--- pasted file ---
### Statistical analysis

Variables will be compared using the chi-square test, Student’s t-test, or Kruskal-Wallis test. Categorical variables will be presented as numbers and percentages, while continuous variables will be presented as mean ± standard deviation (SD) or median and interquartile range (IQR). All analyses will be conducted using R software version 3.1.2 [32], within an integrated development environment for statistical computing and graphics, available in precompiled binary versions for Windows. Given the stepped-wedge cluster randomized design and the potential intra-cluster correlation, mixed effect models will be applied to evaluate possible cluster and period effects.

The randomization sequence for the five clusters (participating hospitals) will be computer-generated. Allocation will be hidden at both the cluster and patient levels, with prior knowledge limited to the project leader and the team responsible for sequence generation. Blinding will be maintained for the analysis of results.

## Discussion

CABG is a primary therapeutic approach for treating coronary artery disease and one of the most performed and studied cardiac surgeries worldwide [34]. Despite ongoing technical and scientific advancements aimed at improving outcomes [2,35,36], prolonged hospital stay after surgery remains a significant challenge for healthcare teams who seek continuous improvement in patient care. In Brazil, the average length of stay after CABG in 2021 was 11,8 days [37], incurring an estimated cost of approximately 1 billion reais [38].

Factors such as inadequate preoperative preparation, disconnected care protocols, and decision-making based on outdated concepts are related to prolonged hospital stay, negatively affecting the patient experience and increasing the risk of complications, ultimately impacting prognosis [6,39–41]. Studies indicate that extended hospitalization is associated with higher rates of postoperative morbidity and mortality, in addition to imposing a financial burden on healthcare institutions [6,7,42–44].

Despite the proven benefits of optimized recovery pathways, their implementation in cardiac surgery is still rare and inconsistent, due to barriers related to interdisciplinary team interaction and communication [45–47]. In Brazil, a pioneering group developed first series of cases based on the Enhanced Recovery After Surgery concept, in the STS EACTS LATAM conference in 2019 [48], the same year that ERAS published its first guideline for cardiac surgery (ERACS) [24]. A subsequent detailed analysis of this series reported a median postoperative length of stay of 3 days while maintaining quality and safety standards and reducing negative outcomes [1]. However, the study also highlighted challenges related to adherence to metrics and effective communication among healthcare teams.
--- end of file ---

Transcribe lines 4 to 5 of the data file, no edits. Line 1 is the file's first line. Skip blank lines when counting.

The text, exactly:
## Discussion

CABG is a primary therapeutic approach for treating coronary artery disease and one of the most performed and studied cardiac surgeries worldwide [34]. Despite ongoing technical and scientific advancements aimed at improving outcomes [2,35,36], prolonged hospital stay after surgery remains a significant challenge for healthcare teams who seek continuous improvement in patient care. In Brazil, the average length of stay after CABG in 2021 was 11,8 days [37], incurring an estimated cost of approximately 1 billion reais [38].